The World Wide Web of Water
A group of us got together over the Internet and started fund raising… and we raised enough money to build not just one well, but hundreds more like it.
Dreams of travel have always filled the mind of Diane Yoder, a computer specialist at the University of Albany in upstate New York. Especially travel to Africa. She never imagined that her first visit would bring her to the Assin North District of Ghana at the site of a hand dug well that her own on-line initiative helped inspire.
“I was overwhelmed with emotions. It brought tears to my eyes,” Diane recalls. “It was the first time that I had seen a well project in person. I knew it would be different than seeing a photo, but I wasn’t prepared for how different. To see the community, to see the conditions, to see the well, and immediately see the difference it’s made.”
Diane is a founding member of the African Well Fund, an internet-based charity whose aim is to bring clean water to rural African communities. Since 2003, the group has partnered with Africare to dig wells, build sanitation systems and improve community health in every region on the continent. To date, the charity has raised over three quarters of a million dollars with all of their efforts “virtual” – fund raising through the world wide web. Why on-line? That is where they first met. The group formed shortly after watching an MTV special about Irish rock star and activist Bono’s trip to Africa in 2002.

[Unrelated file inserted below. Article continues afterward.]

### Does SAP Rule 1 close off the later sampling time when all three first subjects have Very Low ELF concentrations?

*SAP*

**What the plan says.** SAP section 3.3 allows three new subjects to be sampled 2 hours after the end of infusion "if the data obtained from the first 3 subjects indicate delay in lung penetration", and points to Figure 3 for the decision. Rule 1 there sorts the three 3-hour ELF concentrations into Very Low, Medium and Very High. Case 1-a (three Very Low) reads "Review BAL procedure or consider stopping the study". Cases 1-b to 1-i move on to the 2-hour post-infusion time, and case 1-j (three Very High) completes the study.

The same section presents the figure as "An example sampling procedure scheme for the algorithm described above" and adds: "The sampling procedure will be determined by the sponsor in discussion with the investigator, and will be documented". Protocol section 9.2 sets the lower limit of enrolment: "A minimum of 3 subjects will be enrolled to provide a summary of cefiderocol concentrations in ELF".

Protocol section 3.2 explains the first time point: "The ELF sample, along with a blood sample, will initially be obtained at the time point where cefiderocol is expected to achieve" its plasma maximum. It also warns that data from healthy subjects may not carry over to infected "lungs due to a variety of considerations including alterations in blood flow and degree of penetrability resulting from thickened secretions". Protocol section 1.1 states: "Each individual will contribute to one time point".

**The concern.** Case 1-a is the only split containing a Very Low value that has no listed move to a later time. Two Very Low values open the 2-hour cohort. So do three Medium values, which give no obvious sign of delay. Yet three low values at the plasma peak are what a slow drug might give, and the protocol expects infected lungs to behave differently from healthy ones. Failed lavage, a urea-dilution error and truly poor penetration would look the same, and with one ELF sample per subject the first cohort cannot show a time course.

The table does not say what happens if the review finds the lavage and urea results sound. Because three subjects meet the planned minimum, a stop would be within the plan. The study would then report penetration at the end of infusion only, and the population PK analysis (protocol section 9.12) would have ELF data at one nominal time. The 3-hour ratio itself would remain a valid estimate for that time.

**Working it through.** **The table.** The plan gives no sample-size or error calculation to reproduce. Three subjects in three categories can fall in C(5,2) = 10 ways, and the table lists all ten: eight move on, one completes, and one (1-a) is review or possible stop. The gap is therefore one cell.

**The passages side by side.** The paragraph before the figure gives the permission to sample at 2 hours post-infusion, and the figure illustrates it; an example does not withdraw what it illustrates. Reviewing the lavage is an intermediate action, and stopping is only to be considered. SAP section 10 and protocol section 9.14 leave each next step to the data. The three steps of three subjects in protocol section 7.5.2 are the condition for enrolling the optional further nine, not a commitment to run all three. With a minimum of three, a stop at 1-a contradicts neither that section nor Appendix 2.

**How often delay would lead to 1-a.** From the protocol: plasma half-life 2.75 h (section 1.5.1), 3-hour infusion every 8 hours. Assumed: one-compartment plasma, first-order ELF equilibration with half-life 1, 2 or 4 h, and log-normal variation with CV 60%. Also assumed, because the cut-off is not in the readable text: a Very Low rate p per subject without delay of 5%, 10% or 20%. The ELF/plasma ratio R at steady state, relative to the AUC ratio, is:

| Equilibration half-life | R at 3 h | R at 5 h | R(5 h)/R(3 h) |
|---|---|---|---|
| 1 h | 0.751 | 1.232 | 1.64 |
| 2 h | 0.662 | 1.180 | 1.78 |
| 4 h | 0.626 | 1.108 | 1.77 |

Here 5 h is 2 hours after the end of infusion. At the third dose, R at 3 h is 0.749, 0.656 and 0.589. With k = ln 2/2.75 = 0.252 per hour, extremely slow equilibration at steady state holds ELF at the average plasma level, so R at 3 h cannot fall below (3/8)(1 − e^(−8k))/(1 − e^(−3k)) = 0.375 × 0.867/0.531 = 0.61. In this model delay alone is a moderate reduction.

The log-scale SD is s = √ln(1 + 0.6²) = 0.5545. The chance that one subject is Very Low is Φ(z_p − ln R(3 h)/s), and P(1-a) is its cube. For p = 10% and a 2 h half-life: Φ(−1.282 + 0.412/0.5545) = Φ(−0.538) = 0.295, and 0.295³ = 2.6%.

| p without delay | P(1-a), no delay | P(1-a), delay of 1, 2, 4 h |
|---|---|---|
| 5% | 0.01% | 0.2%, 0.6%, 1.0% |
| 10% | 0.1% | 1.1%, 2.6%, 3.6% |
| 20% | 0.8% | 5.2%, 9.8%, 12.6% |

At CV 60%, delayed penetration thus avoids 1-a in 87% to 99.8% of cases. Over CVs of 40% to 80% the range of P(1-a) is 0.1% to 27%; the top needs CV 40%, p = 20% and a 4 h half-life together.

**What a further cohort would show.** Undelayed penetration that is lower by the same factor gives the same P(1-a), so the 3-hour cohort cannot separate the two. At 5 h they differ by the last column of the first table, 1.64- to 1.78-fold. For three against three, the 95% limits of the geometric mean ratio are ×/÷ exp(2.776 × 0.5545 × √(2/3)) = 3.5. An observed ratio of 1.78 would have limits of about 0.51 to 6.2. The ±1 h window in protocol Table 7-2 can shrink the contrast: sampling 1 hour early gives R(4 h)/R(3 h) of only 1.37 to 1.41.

“One of the points Bono made in the special was how cheap it was to build a well -- $1,000. And I felt, wow, we can raise $1,000 to build a well. So a group of us got together over the internet and started fund raising… and we did it! We raised enough money to build not just one well, but hundreds more like it.”
Africare and the African Well Fund have broken ground in more than a dozen countries since the partnership began seven years ago. Over three quarters of a million dollars later, they’ve been able to support projects like The Gokwe Integrated Water and Sanitation Project in Zimbabwe, which has provided 2,000 men, women and children with safe, clean water through the rehabilitation of over 350 broken down boreholes and water points in the community. In addition, they have been able to improve communal hygiene through new toilets and sanitation facilities at area schools. The Gokwe Project is one of many projects sponsored by the African Well Fund, driven by a dream to see basic necessities like water available for people in Africa.
“I firmly believe that every person should have access to clean water and to clean sanitation facilities,” notes Diane. “There are so many places that are in such great need. And I think we can all play a part in helping alleviate that need. I did.”
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